Implementing Sláintecare is seen as a key priority, with a promise to finalise the new Sláintecare consultant contract and legislate for public-only work in public hospitals.
They also promise to extend medical cards to the terminally ill, extend free GP care to more children and cap parking charges in hospitals.
Significant work will be done for women’s health, mental health and drug treatment policy including full implementation of the recommendations contained in Dr Scally’s Reports of the Scoping Inquiry, and all other reports into Cervical Check and free contraception over a phased period, starting with women aged 17-25.
In terms of drugs and addiction, promises have been made to review the regulations and legislation that apply to cannabis use for medical conditions and palliative care having regard to the experience in Northern Ireland and Great Britain, and convene a Citizens’ Assembly to consider matters relating to drugs use.
The document reads the “Mission” is “Universal Healthcare”.
“Our priority is to protect public health, patients and to ensure capacity for future surges of Covid-19,” the document reads.
As we move forward, we will accelerate the implementation of Sláintecare.
“At its core, Sláintecare commits to ensuring people have access to affordable health care services.
“Many of the healthcare responses to COVID-19 are important elements of Sláintecare, and we will identify how to keep the gains,” the document adds.
“Underpinning our approach will be the provision of more health services in the community, increases in capacity including bed, ICU and critical care capacity and the promotion of good public health policy.”
The parties say leadership at the highest level with the Cabinet Committee on Health, chaired by the Taoiseach, will give overall strategic direction and will oversee implementation of Sláintecare.
Over the lifetime of the Government, they say they will seek to expand universal access to healthcare in a manner which fair and affordable.
- Increase homecare hours and introduce a Statutory Homecare Scheme
- Extend free GP care to more children
- Extend free GP care to carers in receipt of the Carer’s Support Grant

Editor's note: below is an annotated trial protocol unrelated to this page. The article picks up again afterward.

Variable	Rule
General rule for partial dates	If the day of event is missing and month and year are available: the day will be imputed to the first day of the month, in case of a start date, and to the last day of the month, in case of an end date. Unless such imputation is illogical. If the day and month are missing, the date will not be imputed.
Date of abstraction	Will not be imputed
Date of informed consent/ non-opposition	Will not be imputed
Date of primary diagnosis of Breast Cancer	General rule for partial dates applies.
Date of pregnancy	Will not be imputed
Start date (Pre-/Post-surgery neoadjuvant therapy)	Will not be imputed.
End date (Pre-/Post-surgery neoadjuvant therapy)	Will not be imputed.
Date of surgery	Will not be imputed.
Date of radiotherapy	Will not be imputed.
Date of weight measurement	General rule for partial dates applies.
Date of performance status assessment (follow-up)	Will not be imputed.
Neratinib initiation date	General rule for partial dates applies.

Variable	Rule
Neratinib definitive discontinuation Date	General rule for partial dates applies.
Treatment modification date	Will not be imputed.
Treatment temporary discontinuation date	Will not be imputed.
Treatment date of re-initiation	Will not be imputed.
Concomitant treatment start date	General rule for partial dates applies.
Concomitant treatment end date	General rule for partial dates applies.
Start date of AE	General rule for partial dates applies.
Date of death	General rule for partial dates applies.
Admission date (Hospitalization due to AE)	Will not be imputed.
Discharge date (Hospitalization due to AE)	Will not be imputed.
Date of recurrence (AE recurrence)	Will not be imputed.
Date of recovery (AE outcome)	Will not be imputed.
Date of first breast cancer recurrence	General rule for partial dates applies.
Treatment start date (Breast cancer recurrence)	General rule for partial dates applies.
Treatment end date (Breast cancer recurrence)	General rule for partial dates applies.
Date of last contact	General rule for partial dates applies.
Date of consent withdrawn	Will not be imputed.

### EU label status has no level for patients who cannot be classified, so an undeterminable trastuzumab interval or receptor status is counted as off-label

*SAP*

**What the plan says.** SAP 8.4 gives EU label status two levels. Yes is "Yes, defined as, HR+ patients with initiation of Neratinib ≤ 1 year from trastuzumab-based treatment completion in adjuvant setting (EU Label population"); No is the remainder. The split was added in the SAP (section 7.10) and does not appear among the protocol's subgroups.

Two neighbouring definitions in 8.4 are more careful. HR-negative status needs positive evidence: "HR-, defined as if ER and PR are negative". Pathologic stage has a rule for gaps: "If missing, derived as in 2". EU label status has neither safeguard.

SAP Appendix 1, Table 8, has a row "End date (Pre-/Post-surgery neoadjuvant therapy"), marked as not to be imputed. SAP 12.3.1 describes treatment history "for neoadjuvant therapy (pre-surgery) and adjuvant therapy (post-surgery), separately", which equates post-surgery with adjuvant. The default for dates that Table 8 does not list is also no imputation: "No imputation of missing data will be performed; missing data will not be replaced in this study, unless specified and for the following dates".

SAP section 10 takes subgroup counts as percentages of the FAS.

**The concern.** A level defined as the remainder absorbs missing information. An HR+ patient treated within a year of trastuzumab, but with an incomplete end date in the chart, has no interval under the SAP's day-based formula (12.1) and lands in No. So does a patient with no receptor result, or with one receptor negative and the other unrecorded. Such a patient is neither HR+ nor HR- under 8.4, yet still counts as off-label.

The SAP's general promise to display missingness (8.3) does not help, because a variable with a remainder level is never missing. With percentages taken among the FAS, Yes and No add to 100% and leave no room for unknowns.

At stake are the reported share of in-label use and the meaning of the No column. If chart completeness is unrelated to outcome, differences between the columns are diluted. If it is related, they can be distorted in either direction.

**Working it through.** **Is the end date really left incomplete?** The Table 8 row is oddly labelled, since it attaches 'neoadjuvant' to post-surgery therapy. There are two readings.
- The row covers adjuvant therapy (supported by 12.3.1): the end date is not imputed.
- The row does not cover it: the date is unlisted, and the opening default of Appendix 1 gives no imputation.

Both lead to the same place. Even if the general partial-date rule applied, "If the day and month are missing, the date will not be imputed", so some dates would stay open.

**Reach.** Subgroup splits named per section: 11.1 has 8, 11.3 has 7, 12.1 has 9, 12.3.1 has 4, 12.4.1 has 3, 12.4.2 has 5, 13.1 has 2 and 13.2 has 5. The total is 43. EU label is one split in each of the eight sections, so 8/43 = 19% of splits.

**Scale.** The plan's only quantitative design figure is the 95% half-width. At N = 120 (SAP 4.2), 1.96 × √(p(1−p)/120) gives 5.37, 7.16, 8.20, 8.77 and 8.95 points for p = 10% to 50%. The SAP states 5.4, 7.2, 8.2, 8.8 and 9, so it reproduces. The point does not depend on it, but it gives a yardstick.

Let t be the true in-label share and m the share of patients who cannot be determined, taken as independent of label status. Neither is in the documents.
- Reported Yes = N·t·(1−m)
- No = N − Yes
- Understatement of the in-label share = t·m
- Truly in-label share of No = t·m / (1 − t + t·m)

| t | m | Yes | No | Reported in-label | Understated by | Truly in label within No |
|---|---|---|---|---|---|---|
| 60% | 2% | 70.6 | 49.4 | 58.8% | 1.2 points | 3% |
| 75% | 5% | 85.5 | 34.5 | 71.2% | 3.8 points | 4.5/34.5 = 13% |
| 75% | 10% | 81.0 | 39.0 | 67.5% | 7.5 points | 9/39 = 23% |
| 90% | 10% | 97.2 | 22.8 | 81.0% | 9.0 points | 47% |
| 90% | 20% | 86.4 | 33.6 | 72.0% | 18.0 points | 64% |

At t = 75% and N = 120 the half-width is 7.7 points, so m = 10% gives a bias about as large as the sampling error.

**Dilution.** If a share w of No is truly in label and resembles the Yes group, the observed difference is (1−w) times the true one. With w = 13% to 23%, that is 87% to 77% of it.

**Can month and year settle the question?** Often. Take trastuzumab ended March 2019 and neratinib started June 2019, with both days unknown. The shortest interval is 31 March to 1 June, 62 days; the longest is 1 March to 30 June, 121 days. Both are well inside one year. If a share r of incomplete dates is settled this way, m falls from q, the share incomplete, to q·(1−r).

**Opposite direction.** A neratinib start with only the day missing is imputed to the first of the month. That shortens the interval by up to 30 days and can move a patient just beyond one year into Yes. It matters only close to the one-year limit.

- Abolish in-patient hospital charges for children
- Extend free dental care to more children
- Introduce baby boxes for all new parents
- Reduce prescription charges and the Drug Payment Scheme threshold
- Increase the income threshold on medical cards for people over 70
- Introduce a cap on the maximum daily charge for car parking charge for patients and visitors at all public hospitals, where possible. Introduce flexible passes in all hospitals for patients and their families
In the wake of Covid-19, the parties will seek to restart essential services which had been put on pause due to the pandemic.
The document details how the health service in Ireland will be dramatically changed in order to adjust to a new normal in the sector.
- Examine new ways to utilise community settings and create partnerships with our private hospitals to avoid placing increased pressure on the public system
- Ensure capacity, particularly bed and critical care capacity, for a Covid-19 rapid response and for non-Covid-19 emergencies into the longer term
- Prioritise the elective-only programme to treat patients and to manage the reduced capacity as a result of Covid-19
- Maintain an intense focus on Covid-19 and follow four guiding principles: isolate, test, trace and treat, to enable a speedy reaction should there be an increase in cases
- Maintain ongoing monitoring of international experience and knowledge to assist in ensuring the safety of patients and healthcare workers
Trolleys and waiting lists have plagued previous governments, one it appears they wanted to tackle head on. Under this banner, the document commits to creating significant additional capacity the parties will:
- Continue investment in healthcare infrastructure and equipment, together with the recommendations of the Capacity Review, in line with Project Ireland 2040
- Ensure capacity for a Covid-19 rapid response, including bed and ICU capacity and for non-Covid emergencies into the longer term by utilising some private hospital capacity if necessary
- Open the National Children’s Hospital
- Deliver the second cath lab in Waterford University Hospital
- Conclude the governance arrangements and commence the building of the new maternity Hospital at St Vincent’s Hospital
- Provide new radiation oncology facilities in Galway and Dublin
- Through the Design and Dignity Programme renovate and renew eleven mortuaries across the country
- Increase capacity in our National Ambulance Service and expand Community First Responder schemes